Paul had not taken advantage of any of the reasonable advantages, such as support of a wife, and financial support; although the false teachers had done so. Since Paul was their father in the faith, he not only had the right to financial support as their pastor, but even more so as the one who was the founder of the church in Corinth.

Yet, as he says in the second half of verse 12, the Apostle has been willing to forego this rightful claim because he loves the church too much to risk there being any sort of obstacle to the gospel. This truth extends Paul’s words of exhortation about the need to give up liberties in the name of love, and it further shows his heart as compared to the hearts of the false teachers. “Nevertheless, we have not made use of this right, but we endure anything rather than put an obstacle in the way of the gospel of Christ” (1Cor 12:9b).

Paul’s liberty refused, he goes on in the rest of verses 10-19 to demonstrate that his self-sacrifice and self-constraint is one more way that he can see the progress of the gospel go forth with greater vigor. Every obstacle, including denial of support and marriage, was worth it for Paul since it meant greater gospel effectiveness. Paul doesn’t say that all must do this, but he is compelled by zeal for Christ and joyfully gives up his rights for the Corinthians. How then could they say that Paul was the one who was “using” the church?

Paul was on a mission, in the truest sense. He wouldn’t let anything deter or damper progress for the sake of the gospel. For Paul, onward and upward was his motto and his aim was pure and his desire true.

Today in many ways it feels like the ministers of Jesus have lost much of this same focus and zeal. Administration, programs, buildings, budgets, church politics, self-promotion, and all other sorts of distractions have filled our time and stolen our focus. Paul was willing to leave it all behind in order to see people come to know Christ as Savior. Do we do the same? If we stripped back everything other than gospel ministry, what would be left? Maybe we should ponder this question as we prepare to enter into a new year, praying that the Lord would help us to “lay aside every encumbrance and the sin which so easily entangles us,” and let us once again run with a freedom and with endurance the race that our Savior has set before us. That is true freedom.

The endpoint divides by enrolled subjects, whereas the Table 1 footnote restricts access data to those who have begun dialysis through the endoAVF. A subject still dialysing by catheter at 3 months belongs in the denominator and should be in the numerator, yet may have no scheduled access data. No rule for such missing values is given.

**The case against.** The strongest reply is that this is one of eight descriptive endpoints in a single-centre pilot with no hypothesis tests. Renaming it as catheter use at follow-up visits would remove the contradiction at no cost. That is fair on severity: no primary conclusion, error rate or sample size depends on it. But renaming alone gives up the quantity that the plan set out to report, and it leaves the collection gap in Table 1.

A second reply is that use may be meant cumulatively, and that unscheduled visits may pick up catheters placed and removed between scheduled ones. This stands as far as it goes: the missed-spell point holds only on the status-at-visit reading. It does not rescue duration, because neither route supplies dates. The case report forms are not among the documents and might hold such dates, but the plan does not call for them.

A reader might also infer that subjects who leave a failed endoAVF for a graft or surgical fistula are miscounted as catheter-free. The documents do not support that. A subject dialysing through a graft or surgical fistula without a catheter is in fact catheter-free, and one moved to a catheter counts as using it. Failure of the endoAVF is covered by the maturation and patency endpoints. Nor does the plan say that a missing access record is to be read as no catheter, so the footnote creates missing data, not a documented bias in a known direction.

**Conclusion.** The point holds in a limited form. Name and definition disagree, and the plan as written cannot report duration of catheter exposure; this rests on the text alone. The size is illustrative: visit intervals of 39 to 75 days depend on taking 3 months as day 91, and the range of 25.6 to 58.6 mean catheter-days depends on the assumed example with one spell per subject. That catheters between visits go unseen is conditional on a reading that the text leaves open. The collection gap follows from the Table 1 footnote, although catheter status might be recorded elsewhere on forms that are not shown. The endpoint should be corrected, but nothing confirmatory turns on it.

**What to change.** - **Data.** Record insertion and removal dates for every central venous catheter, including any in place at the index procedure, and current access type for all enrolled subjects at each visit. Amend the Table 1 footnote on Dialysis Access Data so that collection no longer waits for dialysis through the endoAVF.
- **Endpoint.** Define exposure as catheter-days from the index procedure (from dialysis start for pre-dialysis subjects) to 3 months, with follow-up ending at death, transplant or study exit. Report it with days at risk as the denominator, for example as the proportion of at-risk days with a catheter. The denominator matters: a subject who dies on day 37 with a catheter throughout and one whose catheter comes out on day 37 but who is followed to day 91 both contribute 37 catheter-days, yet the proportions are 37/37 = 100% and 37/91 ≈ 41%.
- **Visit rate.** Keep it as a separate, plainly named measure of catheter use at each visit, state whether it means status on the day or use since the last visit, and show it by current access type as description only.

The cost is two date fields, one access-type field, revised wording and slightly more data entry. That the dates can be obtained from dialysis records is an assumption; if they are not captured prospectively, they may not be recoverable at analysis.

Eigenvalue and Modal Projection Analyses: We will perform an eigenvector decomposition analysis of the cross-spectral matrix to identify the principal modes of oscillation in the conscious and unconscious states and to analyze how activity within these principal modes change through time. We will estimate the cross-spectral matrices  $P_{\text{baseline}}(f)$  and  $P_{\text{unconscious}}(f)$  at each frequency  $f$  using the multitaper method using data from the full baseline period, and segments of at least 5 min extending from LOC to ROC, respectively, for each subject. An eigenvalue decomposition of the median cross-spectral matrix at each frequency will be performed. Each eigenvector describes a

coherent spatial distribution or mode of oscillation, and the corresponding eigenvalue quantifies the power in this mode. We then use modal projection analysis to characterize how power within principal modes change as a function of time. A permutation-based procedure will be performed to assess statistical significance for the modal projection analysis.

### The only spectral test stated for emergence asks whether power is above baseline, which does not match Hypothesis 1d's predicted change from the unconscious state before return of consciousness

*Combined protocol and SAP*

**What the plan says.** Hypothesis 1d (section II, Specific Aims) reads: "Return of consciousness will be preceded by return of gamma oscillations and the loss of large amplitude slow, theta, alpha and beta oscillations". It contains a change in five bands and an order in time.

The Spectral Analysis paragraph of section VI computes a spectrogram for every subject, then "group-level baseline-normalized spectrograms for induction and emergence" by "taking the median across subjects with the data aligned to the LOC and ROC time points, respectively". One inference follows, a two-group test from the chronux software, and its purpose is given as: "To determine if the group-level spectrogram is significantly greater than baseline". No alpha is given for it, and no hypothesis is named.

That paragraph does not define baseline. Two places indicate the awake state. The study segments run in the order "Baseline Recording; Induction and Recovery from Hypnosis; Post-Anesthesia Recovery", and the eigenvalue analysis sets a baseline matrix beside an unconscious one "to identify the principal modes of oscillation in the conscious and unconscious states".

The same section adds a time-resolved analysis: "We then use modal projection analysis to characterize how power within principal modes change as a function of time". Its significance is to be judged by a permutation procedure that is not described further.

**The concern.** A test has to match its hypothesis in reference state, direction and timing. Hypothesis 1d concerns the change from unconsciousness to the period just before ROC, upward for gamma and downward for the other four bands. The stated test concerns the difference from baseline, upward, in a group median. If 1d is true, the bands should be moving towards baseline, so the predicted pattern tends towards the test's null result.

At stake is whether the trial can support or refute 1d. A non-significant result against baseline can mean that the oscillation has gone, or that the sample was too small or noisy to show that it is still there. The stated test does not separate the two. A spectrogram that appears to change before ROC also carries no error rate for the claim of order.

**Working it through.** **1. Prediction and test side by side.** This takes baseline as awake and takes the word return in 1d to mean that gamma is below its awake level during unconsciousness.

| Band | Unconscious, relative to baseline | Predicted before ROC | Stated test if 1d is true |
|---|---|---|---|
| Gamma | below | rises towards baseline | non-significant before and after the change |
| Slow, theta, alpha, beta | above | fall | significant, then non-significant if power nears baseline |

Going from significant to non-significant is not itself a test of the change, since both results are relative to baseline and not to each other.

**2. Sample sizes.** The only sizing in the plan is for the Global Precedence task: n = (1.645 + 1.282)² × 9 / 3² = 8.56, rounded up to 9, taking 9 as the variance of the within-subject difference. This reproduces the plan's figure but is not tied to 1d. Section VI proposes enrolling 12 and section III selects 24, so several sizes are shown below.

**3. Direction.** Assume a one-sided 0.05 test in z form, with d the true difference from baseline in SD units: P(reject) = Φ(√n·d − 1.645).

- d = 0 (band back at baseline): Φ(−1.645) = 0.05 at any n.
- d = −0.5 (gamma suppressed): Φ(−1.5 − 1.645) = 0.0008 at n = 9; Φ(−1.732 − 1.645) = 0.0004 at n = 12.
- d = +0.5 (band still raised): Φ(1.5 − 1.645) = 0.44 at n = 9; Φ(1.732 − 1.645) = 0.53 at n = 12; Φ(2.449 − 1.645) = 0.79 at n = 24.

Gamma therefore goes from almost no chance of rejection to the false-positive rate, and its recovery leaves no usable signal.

A Properly Focused Desire

Are you focused this morning? Have you had your coffee and has it had a chance to begin working? Good.

Focused ambition and desire are powerful. Notice how focused the Apostle Paul was in these words: 

Philippians 3:13–14 NASB95

13 Brethren, I do not regard myself as having laid hold of it yet; but one thing I do: forgetting what lies behind and reaching forward to what lies ahead, 14 I press on toward the goal for the prize of the upward call of God in Christ Jesus.

The focused man or woman pushes out all other thoughts, all other competing desires, all other weights or obstacles to achieving what he or she desires. This focus is part of life for everyone, although we all admit that some things in life don’t always capture our heart in the same ways. 

In Proverbs 18:1-2, Solomon writes, “He who separates himself seeks his own desire, He quarrels against all sound wisdom. A fool does not delight in understanding, But only in revealing his own mind.” (NASB). Solomon speaks about the fool who is lead so strongly by his desire that he isolates himself from any sound counsel and only wants to talk about his own thoughts.